Three evaluators score each SBIR application and the combined score determines whether an applicant is funded or not. We use this information to compare firms who just lost versus those who just won in a “Regression Discontinuity Design”.

190411-F-OD616-0005” (CC BY-NC 2.0) by Official U.S. Air Force

We find that there is a big jump in the probability of getting future VC funding for firms just above the threshold for Open competitions, compared with those who were just below. By contrast, there is no jump for winners of the Conventional program. Similarly, Open competitions seem to have a positive causal impact on getting a future non-SBIR military contract, whereas there are no effects for Conventional awards.

We also found positive causal impacts of winning Open awards on patenting – especially more original innovations – but no effects from Conventional (see Figure 2). In fact, the main effect of winning a Conventional program seemed to be to increase the chances of winning another Conventional competition in the future, creating a kind of “lock-in” effect for incumbents.

Figure 2 – Winning an Open Competition means a higher probability of future innovation (but winning a Conventional Competition Does Not)

Notes: These figures show the probability that an applicant firm had any ultimately granted patent applications within 24 months after the award decision. In both panels, the horizontal axis shows the applicant’s rank around the cutoff for an award. A rank of one indicates that the applicant had the lowest score among winners, while a rank of -1 indicates that the applicant had the highest score among losers. We plot the points and 95 percent confidence intervals from a regression of the outcome on a full complement of dummy variables representing each rank, as well as fixed effects for the topic. The omitted group is rank=-1.We include first applications from 2017-19.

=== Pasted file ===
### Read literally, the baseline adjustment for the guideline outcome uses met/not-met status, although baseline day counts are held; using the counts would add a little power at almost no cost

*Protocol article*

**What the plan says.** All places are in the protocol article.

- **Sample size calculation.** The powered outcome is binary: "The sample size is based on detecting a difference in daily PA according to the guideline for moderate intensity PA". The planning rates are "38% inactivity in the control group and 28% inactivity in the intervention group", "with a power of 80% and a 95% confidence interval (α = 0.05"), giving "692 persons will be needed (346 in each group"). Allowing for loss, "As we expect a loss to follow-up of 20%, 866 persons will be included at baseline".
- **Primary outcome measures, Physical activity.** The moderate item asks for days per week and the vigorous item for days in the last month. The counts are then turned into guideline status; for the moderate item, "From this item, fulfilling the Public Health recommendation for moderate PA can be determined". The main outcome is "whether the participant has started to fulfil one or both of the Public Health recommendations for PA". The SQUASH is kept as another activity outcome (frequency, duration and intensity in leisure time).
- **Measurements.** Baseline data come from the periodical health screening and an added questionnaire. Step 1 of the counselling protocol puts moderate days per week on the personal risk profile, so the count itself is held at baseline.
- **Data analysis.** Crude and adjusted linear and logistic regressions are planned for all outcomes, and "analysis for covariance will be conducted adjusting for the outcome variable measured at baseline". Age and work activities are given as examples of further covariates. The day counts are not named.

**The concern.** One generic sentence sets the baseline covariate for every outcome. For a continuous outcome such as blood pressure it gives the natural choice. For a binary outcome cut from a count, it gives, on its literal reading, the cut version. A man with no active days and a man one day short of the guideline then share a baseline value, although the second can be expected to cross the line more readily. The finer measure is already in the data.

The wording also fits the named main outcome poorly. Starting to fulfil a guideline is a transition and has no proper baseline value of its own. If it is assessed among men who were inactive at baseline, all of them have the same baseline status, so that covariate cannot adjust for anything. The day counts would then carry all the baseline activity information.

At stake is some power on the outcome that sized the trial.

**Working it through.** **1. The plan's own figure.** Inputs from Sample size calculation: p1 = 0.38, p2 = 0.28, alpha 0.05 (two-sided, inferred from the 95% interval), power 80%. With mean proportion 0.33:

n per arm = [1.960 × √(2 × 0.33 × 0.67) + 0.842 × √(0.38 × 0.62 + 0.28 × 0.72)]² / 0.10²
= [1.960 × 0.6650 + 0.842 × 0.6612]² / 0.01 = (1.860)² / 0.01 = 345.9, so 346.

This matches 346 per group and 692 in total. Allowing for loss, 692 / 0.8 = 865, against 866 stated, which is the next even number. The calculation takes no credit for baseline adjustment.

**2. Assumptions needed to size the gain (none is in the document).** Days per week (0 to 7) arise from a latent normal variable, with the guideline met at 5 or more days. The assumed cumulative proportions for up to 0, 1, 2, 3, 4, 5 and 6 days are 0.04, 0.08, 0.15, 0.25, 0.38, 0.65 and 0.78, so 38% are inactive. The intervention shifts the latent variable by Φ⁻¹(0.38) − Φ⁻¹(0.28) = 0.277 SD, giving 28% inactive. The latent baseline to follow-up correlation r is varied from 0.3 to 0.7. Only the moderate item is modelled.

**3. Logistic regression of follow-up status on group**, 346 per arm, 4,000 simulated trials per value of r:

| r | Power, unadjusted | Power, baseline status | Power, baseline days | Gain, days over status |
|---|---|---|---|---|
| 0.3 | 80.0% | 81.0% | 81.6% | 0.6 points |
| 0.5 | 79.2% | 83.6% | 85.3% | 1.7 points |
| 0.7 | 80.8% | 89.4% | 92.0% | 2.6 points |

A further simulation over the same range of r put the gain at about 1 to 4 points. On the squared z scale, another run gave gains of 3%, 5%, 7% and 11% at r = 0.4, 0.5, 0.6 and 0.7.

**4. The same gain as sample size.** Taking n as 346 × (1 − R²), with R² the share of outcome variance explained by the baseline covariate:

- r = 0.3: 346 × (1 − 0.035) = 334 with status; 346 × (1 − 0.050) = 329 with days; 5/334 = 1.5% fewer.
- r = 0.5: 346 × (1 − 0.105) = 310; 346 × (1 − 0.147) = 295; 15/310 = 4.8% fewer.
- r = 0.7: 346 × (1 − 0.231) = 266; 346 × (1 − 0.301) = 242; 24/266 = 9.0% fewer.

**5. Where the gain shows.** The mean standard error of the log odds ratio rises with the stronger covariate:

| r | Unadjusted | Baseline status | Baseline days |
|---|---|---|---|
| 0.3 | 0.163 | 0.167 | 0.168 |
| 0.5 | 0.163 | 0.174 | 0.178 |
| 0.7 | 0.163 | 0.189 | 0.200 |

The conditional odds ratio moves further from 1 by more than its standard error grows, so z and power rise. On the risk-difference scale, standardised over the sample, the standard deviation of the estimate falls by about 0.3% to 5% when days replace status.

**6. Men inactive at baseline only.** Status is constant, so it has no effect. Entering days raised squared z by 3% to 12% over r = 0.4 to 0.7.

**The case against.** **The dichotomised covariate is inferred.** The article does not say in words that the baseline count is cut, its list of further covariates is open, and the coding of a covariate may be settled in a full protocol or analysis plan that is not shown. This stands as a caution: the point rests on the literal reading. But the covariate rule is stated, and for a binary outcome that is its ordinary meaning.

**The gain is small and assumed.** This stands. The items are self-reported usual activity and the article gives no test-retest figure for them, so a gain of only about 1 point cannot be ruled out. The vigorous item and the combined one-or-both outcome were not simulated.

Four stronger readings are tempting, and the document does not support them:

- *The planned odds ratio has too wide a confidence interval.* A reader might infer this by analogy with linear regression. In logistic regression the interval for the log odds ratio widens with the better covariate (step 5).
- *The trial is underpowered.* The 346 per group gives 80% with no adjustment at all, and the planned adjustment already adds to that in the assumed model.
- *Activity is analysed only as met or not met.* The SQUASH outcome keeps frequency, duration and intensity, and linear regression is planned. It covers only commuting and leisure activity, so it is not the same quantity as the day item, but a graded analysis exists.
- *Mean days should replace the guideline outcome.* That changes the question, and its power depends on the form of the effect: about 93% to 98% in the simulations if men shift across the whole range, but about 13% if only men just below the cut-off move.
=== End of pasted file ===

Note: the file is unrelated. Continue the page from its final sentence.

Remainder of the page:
There were two reasons for the success of Open topics. First, new entrants appeared to have bigger effects on VC, though not on the other outcomes we study. A second reason is the bottom-up nature of innovation in Open, which appears to be relevant beyond selection. We provide evidence of this in two ways. In one analysis, we show that other reforms at the same time as Open which also attracted new entrants but were not bottom-up did not have positive causal effects on our success measures. In the second analysis, we find that among Conventional competitions, winning an award among those that were relatively more open-ended (using machine-learning techniques to measure the variation of text applicants made within each topic competition) did have a positive causal effects on innovation, just like the Open competitions. 

The benefits of bottom-up innovation 

Bottom-up innovation has recently been encouraged by many governments and private sector firms around the world. Our findings suggest that a reform encouraging this type of innovation procurement at the U.S. Air Force was successful. Our findings do not mean there is no role for Conventional top-down approaches in the Department of Defense or elsewhere, as there may be other benefits that we cannot measure. However, they do suggest there should be an ongoing role for Open both in the military and perhaps more widely in the private sector.

Please read our comments policy before commenting. 

Note: This article gives the views of the author, and not the position of USAPP– American Politics and Policy, nor of the London School of Economics.

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About the authors

Sabrina T. Howell – NYU Stern
Sabrina Howell is an Assistant Professor of Finance at the New York University Stern School of Business. She is also a Faculty Research Fellow at the National Bureau of Economic Research. 



Jason Rathje – AFVentures
Jason Rathje is a graduate of the Stanford Technology Ventures Program and currently serves as the Director of AFVentures. His research focuses on the overlap of government funding, entrepreneurship, and technical innovation, with special attention on how firms form research and development relationships with government agencies. 


John Van ReenenLSE Economics
John Van Reenen is the Ronald Coase Chair in Economics and School Professor, Department of Economics at the LSE. He was also the director of Centre for Economic Performance (2003-16), at LSE before moving to MIT.



Jun Wong – NYU Stern
Jun Wong is a research assistant at NYU Stern and an incoming economics phd student at University of Chicago. Before this, he was a research data analyst at the department of Environmental Science, Policy, and Management at UC Berkeley and earned a BA in Economics from Berkeley.

About the author

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Posted In: Economy | Jason Rathje | John Van Reenen | Jun Wong | Sabrina T. Howell